We assume that for each decorated scheme, and for each vertex v, the star [F.sub.v] carries an arbitrary labelled vertex or flag, fixed once and for all, which we call the canonical element of v. If (s, [tau], F) is the decorated scheme of t, we let [l.sub.v] be the label in t of the canonical element of v. We now normalize the [l.sub.v] 's, so that they form an integer interval of the form [0, M] : precisely, we let M + 1 be the number of different [l.sub.v] 's, and [lambda] be the unique increasing surjective application from {[l.sub.v], v [member of] s} to [0, M]. We say that the quadruple (s, [tau], F, [lambda]) is the full scheme of t. To sum up, the full scheme of t contains four informations: the combinatorial arrangement of superchains, given by s ; the types of the superchains, given by [tau] ; the nodal stars that lie at the intersection of the superchains, given by F; the relative order of the labels in t of the canonical elements, given by [lambda]. One can prove that for fixed g and D the number of distinct full schemes is finite.

4 Re-constructing all mobiles from the full schemes.

In what precedes, we identified what are the building blocks of a mobile. We now compute the corresponding generating series.

4.1 Some generating series.

Observe that elementary stars are in bijection with circular Motzkin walks (i.e. walks on a cycle with steps in {-1, 0, 1}). Flagged edges correspond to steps 0, and labelled vertices to steps -1. Since all the objects we are interested in are related to those elementary stars, and since, once they are rooted somewhere, Motzkin walks are roughly speaking counted by binomial numbers, this will enable us to perform the exact computation of the generating series we are looking for.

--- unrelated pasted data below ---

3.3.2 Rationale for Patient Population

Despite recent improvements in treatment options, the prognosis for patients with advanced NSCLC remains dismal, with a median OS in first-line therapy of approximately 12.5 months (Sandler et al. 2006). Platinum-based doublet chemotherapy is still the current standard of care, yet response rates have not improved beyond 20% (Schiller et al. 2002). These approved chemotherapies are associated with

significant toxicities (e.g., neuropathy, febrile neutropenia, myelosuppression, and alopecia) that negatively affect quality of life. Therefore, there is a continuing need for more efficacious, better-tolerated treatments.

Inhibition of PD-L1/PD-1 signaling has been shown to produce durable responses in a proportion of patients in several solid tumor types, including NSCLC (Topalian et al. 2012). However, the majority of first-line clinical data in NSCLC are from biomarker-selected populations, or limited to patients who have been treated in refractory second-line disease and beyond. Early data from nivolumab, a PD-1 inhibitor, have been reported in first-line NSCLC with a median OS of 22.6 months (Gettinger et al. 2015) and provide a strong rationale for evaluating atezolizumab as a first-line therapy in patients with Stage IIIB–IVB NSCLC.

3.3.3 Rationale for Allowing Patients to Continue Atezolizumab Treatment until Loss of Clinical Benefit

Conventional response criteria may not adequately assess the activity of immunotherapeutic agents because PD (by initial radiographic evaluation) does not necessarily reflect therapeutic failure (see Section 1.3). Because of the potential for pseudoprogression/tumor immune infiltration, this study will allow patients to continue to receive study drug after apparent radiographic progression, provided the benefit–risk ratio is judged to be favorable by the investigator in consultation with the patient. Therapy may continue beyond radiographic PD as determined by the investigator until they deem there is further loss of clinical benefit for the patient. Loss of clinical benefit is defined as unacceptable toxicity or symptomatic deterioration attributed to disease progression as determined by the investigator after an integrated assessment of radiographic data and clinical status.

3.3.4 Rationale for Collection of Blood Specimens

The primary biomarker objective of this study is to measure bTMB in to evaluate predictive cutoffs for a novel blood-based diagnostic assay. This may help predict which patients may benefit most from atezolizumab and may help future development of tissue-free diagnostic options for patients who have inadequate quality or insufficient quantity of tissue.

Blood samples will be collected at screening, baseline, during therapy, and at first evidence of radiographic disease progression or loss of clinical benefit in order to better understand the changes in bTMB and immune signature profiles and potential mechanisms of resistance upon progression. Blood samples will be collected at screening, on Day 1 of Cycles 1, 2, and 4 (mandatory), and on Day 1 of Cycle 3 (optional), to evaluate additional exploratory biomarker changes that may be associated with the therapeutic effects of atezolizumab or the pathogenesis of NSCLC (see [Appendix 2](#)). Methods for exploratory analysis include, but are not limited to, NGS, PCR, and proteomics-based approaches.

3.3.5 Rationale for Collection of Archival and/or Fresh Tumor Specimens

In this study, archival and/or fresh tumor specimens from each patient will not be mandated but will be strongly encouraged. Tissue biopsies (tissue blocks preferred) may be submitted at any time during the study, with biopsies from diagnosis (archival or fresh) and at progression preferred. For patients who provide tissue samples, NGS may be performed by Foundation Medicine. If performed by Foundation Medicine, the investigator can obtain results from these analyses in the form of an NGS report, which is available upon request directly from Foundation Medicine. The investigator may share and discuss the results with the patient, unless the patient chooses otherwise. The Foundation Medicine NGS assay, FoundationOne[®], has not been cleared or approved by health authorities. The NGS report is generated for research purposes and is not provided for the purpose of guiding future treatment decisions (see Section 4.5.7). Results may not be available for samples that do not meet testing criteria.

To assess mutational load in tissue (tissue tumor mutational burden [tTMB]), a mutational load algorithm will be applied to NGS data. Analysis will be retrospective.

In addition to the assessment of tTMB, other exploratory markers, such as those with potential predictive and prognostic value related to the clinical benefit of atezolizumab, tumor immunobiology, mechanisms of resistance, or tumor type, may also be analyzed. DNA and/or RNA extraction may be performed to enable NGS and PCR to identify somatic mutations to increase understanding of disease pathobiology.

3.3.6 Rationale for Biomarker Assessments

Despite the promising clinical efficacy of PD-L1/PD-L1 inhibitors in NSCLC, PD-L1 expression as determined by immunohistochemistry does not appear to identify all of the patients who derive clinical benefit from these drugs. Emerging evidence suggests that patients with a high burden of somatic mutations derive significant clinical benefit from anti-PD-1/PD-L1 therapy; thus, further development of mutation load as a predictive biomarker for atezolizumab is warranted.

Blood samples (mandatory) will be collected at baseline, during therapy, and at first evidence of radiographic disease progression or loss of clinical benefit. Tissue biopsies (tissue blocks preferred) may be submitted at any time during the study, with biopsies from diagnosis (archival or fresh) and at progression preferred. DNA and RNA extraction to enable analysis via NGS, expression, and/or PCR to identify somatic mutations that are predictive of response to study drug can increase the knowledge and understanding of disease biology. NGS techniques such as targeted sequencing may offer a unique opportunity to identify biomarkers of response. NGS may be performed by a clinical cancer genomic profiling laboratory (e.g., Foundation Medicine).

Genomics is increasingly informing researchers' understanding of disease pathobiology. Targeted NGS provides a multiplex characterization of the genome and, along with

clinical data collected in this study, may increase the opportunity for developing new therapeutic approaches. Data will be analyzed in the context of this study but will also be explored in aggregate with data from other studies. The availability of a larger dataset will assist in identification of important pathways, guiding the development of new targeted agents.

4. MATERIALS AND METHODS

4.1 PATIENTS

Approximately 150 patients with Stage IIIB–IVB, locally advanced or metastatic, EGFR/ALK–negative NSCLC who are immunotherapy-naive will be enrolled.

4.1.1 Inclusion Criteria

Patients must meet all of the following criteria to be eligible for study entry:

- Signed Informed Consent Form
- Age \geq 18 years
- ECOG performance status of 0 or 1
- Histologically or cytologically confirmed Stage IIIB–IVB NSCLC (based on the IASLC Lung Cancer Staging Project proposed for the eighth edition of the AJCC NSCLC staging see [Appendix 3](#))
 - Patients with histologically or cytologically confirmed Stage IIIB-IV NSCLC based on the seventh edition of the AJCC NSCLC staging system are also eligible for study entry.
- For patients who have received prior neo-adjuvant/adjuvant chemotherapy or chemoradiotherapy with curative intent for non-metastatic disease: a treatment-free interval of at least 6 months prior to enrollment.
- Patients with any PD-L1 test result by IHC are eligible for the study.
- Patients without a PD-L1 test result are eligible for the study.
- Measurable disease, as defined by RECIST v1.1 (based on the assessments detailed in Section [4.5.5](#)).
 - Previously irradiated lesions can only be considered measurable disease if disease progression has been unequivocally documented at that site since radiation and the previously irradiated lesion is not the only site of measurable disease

First, we let [T.sub.D] = [T.sub.D] (z) be the generating series of planar mobiles of degree set 2D by the number of edges. One easily sees by decomposing a mobile at its root star that: [MATHEMATICAL EXPRESSION NOT REPRODUCIBLE IN ASCII].

We let [P.sub.D] (X, t) be the generating polynomial of elementary cells of type 0, where t counts the number of labelled vertices, and X counts the increment. The subscript D stresses that we allow only stars with effective degree in 2D. [P.sub.D] is therefore a polynomial in t and a Laurent polynomial in X, which is symmetric under the exchange X [left and right arrow] [X.sup.-1]. We let SD (X, t) be the generating series of sequences of cells of type 0 by the total number of labelled vertices (counted with multiplicity) and the total increment; [S.sub.D] is a formal power series in t with coefficients that are Laurent polynomials in X. We have by classical symbolic combinatorics: [S.sub.D] (X, t) = 1 / 1 - [P.sub.D](X,t). The kernel is the polynomial 1 - [P.sub.D] (X, t). As a Laurent polynomial in X, it has 2r roots, where r = max(D) - 1. r of these roots, say [[alpha].sub.1] (t),... [[alpha].sub.r] (t), are finite at t = 0. By symmetry, the other r roots are then [[alpha].sup.-1.sub.1],... [[alpha].sup.-1.sub.1]. One of the finite roots, say [[alpha].sub.1] (t), is a positive increasing function for t [member of] [0, [t.sup(c).sub.D]]; on this interval [[alpha].sub.1] dominates in modulus all the other [[alpha].sub.i]'s. Moreover, one has [[alpha].sub.1] ([t.sub.(c).sub.D]) = 1. We say that [[alpha].sub.1] is the principal branch.

The generating series [M.sub.D,l](t) = [[X.sup.l]]S(X,t) of sequences of cells of type 0 of total increment l is easily obtained by a partial fraction expansion of [S.sub.D]. We obtain: